Fluoride Action Network

The Power of the ADA

Source: Seattle Post-Intelligencer | GUEST COLUMNIST
Posted on June 29th, 2006

In the face of pressure from dental associations, the University of Washington turned away last week from a historic opportunity to partner with the Alaska Native Tribal Health Consortium to train Alaska Natives to become dental therapists.

Only weeks ago, the dental and medical school deans sent a letter in full support of the program, and in so doing lived up to the university’s responsibility to advocate for public health. An embarrassed medical school administrator and faculty from the schools of medicine and dentistry had to explain to Alaska Native leaders and the W. K. Kellogg Foundation why the UW failed to follow through on commitments. Washington Gov. Christine Gregoire has been asked to investigate.

Dental therapists provide care in 42 countries throughout the world, including Canada, Britain, Australia and New Zealand. But they are vigorously opposed by the American Dental Association and its societies in Washington and Alaska. Because of that opposition, the program was planned as part of the medical school physician assistant program.

Therapists would serve Alaska villages too small and isolated to attract or support dentists and lessen dependency on the non-Native health care system. A similar community health aide program has provided primary medical care for years. The proposal was supported by major public health organizations in the U.S., and UW President Mark Emmert received calls to support the program.

Alaska Native children suffer pain of tooth decay and other mouth problems much worse than other youngsters with better access to dental care. The dental associations argue that care provided by therapists is substandard. Nevertheless, impartial performance evaluations in Canada have been uniformly favorable, and some have shown therapists are better trained to provide care to children than dentists are. The alternative is itinerant care limited primarily to tooth extractions or no care at all.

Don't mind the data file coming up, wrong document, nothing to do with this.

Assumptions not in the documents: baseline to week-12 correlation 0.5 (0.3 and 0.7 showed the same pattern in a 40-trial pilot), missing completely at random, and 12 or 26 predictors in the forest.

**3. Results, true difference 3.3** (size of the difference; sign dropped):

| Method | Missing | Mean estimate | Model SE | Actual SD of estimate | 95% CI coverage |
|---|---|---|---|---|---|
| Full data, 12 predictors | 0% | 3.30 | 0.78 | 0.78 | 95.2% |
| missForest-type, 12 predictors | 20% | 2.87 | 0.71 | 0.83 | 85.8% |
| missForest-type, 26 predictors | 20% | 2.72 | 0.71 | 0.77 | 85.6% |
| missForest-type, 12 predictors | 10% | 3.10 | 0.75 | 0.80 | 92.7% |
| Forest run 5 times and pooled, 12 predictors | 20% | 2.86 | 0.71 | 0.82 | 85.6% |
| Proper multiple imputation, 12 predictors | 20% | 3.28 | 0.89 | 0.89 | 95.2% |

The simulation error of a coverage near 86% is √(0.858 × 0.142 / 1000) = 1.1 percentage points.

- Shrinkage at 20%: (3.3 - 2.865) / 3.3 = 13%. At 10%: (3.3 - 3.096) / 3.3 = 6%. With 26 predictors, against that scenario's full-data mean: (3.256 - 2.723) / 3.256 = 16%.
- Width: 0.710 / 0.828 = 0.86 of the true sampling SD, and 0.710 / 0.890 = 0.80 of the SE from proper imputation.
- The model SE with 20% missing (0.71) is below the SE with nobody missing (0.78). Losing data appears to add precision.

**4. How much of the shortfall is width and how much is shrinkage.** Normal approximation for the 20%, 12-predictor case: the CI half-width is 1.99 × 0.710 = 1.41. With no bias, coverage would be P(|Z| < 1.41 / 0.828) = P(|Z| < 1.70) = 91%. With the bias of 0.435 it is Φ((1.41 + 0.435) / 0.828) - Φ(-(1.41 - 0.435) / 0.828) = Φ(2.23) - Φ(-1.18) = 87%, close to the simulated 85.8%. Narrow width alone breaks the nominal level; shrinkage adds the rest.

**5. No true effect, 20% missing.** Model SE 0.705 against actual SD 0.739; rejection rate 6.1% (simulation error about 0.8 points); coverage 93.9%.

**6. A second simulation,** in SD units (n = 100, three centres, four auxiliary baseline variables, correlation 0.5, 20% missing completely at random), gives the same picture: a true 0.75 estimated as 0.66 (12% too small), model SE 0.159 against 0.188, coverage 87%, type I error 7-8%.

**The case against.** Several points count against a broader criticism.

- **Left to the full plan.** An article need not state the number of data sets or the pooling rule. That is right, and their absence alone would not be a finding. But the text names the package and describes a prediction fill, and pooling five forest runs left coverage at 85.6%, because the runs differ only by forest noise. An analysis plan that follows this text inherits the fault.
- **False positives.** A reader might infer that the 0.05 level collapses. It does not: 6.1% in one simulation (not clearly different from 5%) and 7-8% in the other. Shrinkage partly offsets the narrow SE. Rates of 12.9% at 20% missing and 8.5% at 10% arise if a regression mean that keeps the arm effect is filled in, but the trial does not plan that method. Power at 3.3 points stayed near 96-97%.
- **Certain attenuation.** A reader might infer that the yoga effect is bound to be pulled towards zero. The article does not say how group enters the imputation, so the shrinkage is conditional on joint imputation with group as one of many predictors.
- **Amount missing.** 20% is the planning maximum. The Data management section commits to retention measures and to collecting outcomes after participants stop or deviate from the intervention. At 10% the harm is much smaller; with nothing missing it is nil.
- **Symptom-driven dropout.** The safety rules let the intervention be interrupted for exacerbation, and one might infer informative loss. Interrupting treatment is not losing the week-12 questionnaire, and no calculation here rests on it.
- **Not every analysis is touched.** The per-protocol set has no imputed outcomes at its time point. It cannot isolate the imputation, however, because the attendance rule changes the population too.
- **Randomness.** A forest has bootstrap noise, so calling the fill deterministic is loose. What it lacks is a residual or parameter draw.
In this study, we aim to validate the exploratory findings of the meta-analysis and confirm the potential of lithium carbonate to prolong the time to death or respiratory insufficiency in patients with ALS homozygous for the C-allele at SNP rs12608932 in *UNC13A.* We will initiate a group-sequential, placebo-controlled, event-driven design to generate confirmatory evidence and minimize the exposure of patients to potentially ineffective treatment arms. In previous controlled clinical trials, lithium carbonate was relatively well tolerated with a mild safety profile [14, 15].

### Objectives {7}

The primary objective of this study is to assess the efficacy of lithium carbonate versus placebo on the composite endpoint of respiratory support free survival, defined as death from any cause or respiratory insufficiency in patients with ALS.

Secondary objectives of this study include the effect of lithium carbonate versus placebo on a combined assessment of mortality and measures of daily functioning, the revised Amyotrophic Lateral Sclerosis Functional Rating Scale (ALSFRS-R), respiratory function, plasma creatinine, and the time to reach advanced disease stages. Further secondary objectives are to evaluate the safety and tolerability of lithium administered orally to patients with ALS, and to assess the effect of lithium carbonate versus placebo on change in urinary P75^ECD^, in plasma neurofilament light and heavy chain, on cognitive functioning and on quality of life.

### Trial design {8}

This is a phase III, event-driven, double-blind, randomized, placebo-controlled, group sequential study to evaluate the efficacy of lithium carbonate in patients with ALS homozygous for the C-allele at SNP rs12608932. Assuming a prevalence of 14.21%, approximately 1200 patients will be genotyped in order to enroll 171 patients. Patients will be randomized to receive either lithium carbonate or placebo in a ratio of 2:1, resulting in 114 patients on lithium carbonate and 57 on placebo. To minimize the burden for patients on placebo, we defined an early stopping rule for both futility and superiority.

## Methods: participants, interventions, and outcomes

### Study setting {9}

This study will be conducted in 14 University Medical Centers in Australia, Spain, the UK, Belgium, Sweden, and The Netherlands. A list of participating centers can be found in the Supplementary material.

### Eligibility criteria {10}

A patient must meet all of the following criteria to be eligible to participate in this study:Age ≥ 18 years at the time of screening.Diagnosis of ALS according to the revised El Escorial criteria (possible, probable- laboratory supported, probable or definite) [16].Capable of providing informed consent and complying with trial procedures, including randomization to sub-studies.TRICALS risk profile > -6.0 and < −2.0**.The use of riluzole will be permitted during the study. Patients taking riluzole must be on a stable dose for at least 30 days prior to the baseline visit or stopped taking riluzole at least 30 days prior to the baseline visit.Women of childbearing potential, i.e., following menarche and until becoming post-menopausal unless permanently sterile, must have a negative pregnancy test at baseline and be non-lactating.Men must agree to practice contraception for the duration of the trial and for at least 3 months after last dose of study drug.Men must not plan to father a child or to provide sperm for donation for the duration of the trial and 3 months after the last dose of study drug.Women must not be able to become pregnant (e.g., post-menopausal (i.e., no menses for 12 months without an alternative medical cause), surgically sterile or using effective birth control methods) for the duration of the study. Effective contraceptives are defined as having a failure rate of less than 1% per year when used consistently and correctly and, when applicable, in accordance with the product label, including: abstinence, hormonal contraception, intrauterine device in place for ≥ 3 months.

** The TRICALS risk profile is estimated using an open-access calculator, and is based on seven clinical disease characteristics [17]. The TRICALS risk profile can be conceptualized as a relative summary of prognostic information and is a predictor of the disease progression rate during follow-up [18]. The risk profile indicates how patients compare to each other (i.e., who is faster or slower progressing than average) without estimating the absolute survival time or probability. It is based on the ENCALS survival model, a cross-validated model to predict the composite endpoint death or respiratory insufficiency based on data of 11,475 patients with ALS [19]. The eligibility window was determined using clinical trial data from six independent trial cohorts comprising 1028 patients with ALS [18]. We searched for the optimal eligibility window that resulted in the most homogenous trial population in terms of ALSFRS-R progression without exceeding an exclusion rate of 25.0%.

Because of ADA opposition, no therapist program has ever been mounted in a U.S. university. When the ANTHC sent indigenous students to the University of Otago in New Zealand for training, the ADA, bankrolled by its rich and powerful members, countered by suing the students. Its local affiliate, the Washington State Dental Association, intimidated university officials by threatening to block donations by their members. In an ironic twist, the ADA changed its position just after the university caved in. Even though UW officials knew congressional lobbyists for the ADA had agreed to legislation in the U.S. House of Representatives that would permit the Alaska project, they refused to change their position.

The dental school dean, Martha Somerman, cut short the debate without ever setting foot in an Alaskan village or sitting down to talk to indigenous leaders. In response to questions, UW Provost Phyllis Wise said the dean had “exhibited exemplary leadership in a complex situation.” The dean was to visit Alaskan villages for the first time in July.

The Seattle P-I accurately described the chronic shortage of dental manpower last year. The situation is mirrored in every state, and ADA opposition to dental therapist programs was the subject of a National Public Radio feature earlier this year. The U.S. Public Health Service, the military, health departments and community clinics and most other safety net programs struggle to recruit dentists. American Indian legislators will meet in July to discuss this development. One can only hope that Emmert will rethink this special interest driven decision.

Peter Milgrom has been a professor of dental public health sciences at the UW since 1974 and is director of the Northwest/Alaska Center to Reduce Oral Health Disparities.